Imagine for a moment when people looked upon your face they assumed you to be promiscuous, dirty, and un-virtuous. Imagine each friendship, courtship, and interview you had in all circumstances, professional and personal, required that you justify your character rather than presuming it. Such a life would feel belittling. Such a life would incline you to believe that perhaps you are not virtuous, for why would such a great many people question your integrity if there was nothing to question. Indeed, you may very well be more virtuous than most of your peers, but, nonetheless, you are questioned.
This is a narrative more often lived than discussed about. It is a plight that most colored women face every day of their lives, one that goes unheard. We read in Jacobs of the intimate tie that virtue had to slavery, that those enslaved were forcibly corrupted by the very institution of slavery, such that they were incapable of purity in any way. The systemic nature of this corruption was not just passed down by experience either, no, it was hereditary and based deeply on appearance. Sure, a free black woman may be free her entire life, able to protect herself from the improprieties of others in HER life, but nonetheless she is the product of intolerable immorality; her mothers, fathers, siblings, all come from a line of rape, ignorance, and abuse.
This is the ethos embedded in the sexual and moral integrity of colored women in America. Now I recognize that this is not always the case, fortunately some are able to look upon this community with fresh and honest eyes, but the tarnish of history remains whether we want it to or not. The fact that this community has so little control over what it means to be virtuous puts them in a permanent disadvantage in all manner of things: family, work, social standing, but particularly the political arena where integrity is everything. Colored women are more disproportionately represented in government than any other community, particularly black and Hispanic women.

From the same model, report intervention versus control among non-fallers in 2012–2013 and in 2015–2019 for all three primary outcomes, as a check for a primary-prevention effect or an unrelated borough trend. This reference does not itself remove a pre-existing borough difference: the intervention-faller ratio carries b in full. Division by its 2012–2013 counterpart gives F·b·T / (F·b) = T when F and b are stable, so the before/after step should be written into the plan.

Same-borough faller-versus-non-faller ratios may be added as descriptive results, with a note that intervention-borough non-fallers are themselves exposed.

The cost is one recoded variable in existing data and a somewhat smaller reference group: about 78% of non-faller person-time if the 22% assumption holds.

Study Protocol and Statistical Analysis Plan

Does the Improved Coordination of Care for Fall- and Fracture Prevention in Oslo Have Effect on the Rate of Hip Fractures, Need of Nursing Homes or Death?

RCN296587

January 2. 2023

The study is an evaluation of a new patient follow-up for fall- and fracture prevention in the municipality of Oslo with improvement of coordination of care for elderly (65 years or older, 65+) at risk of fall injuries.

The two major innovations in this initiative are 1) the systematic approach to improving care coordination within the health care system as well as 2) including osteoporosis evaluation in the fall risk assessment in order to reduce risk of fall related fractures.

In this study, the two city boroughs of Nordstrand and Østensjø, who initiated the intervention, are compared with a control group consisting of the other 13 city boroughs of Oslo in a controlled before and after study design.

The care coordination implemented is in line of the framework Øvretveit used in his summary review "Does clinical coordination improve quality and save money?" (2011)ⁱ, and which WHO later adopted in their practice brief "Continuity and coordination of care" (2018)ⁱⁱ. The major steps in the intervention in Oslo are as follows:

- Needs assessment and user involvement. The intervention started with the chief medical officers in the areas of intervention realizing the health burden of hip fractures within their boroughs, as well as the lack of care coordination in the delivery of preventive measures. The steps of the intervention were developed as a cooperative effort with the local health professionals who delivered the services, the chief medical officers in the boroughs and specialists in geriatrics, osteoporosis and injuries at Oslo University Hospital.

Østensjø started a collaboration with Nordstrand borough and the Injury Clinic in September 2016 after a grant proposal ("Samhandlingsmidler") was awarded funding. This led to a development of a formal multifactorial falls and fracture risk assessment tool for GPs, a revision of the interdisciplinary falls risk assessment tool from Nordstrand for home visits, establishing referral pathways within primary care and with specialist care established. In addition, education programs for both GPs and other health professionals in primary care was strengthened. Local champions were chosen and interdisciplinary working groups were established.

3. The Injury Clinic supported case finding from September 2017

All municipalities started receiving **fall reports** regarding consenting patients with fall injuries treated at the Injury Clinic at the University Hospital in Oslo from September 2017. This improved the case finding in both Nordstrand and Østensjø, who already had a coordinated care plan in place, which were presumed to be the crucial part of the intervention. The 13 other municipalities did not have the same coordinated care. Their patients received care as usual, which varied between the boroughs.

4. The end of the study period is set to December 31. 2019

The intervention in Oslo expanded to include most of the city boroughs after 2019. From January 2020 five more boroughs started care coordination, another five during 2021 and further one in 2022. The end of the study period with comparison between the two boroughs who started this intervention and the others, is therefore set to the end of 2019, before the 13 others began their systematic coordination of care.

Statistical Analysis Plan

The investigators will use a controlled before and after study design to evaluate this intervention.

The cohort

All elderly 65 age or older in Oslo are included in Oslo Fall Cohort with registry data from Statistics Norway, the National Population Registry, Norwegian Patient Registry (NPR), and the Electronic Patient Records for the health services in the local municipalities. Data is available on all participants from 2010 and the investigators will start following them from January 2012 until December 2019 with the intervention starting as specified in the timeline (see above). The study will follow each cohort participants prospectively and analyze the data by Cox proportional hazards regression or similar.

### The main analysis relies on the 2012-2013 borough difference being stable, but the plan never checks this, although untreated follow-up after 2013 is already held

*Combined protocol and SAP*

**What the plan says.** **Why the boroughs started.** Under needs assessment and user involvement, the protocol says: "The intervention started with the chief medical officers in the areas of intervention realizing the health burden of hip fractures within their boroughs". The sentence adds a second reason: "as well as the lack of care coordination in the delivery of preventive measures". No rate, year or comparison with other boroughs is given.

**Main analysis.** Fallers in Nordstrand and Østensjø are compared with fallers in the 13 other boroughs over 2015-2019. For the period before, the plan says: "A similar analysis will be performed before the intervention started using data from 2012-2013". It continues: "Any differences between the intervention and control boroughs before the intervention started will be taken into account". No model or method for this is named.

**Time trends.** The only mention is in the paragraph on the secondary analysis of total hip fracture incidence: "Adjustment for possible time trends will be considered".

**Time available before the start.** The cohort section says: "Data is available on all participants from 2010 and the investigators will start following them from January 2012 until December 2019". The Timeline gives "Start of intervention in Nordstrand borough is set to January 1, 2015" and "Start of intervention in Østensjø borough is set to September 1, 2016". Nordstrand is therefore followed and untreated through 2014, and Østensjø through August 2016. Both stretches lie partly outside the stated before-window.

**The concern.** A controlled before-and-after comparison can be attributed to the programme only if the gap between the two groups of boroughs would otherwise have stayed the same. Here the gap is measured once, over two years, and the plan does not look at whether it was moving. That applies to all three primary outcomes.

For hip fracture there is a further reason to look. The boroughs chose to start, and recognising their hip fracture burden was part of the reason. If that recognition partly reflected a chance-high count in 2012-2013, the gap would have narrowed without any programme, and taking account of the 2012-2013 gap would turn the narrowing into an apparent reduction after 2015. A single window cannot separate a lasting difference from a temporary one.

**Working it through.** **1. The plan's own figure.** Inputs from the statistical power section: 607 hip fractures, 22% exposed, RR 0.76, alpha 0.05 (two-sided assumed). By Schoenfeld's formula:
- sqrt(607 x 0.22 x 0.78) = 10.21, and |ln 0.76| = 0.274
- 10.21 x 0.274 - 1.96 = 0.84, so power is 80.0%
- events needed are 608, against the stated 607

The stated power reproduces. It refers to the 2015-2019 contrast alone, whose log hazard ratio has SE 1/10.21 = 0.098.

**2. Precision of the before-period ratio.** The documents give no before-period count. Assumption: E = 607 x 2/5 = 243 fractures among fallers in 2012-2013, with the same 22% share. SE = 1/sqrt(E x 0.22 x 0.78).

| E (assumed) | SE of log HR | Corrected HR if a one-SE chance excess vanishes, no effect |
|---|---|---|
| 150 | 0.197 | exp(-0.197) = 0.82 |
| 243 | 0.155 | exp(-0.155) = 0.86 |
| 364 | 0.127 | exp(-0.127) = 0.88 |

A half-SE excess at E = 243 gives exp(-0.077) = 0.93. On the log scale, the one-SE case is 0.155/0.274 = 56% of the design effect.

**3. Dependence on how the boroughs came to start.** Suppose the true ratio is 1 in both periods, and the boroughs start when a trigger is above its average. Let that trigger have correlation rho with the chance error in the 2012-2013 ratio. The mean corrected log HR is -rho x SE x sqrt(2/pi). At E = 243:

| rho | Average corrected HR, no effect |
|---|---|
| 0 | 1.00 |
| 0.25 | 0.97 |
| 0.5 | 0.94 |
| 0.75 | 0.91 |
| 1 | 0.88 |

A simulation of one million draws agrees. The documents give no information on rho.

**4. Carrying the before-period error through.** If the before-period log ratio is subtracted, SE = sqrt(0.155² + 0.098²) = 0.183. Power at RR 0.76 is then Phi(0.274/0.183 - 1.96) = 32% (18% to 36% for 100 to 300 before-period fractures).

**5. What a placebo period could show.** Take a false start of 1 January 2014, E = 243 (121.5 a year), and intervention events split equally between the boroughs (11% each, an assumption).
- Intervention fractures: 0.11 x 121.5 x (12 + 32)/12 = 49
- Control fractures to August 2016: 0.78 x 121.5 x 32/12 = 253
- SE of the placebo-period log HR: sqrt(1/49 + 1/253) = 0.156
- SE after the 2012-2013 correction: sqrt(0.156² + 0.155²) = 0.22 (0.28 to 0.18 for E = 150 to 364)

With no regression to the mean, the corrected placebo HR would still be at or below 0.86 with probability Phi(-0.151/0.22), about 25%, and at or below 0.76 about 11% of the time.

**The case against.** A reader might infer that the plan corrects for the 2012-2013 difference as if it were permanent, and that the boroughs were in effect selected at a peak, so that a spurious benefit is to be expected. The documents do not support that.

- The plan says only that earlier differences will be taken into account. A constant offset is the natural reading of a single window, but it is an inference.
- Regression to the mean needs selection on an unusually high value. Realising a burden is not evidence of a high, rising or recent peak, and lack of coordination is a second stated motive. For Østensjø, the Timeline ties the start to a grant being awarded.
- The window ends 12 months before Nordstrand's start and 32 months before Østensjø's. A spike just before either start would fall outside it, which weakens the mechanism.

Virtue is then almost a gift for anyone not fitting the traditional look of the American white woman. It is rationed out according to who is best able to prove their worth relative to that standard, and it means that virtue is possessed not by these women but by those who bestow it. This takes control of identity and virtue away from minority women and vests that power elsewhere, and the consequences of this power dynamic are clear.
Now I do not purport to know how to fix this problem, but it is important to acknowledge that it is indeed a problem. The first step to addressing this problem is making those who perpetuate it aware of it. And this is important not just to right a wrong, but as both Douglass and Jacobs taught us that slavery corrupts and ruins the master and the slave, so to does this narrative of virtue. White women, who could perhaps be called the beneficiaries of this narrative, may enjoy the presumption of virtue, but they also suffer the consequences of that presumption. They are placed on a pedestal of purity, expected to behave certain ways, to be protected by men, and more.
I encourage my readers who benefit from this narrative, or to those who cannot see it, to give it a chance before dismissing it as foolish. The consequences of what I assert are far more subtle and nuanced than the pointed language I use here; we (as white men and women) often don’t ourselves feel those consequences directly. And most importantly, if you believe this to be untrue, I encourage you to have a discussion with a woman of color and to hear her experiences. It is easy to dismiss what is inconvenient, but our fellow humans deserve better than this.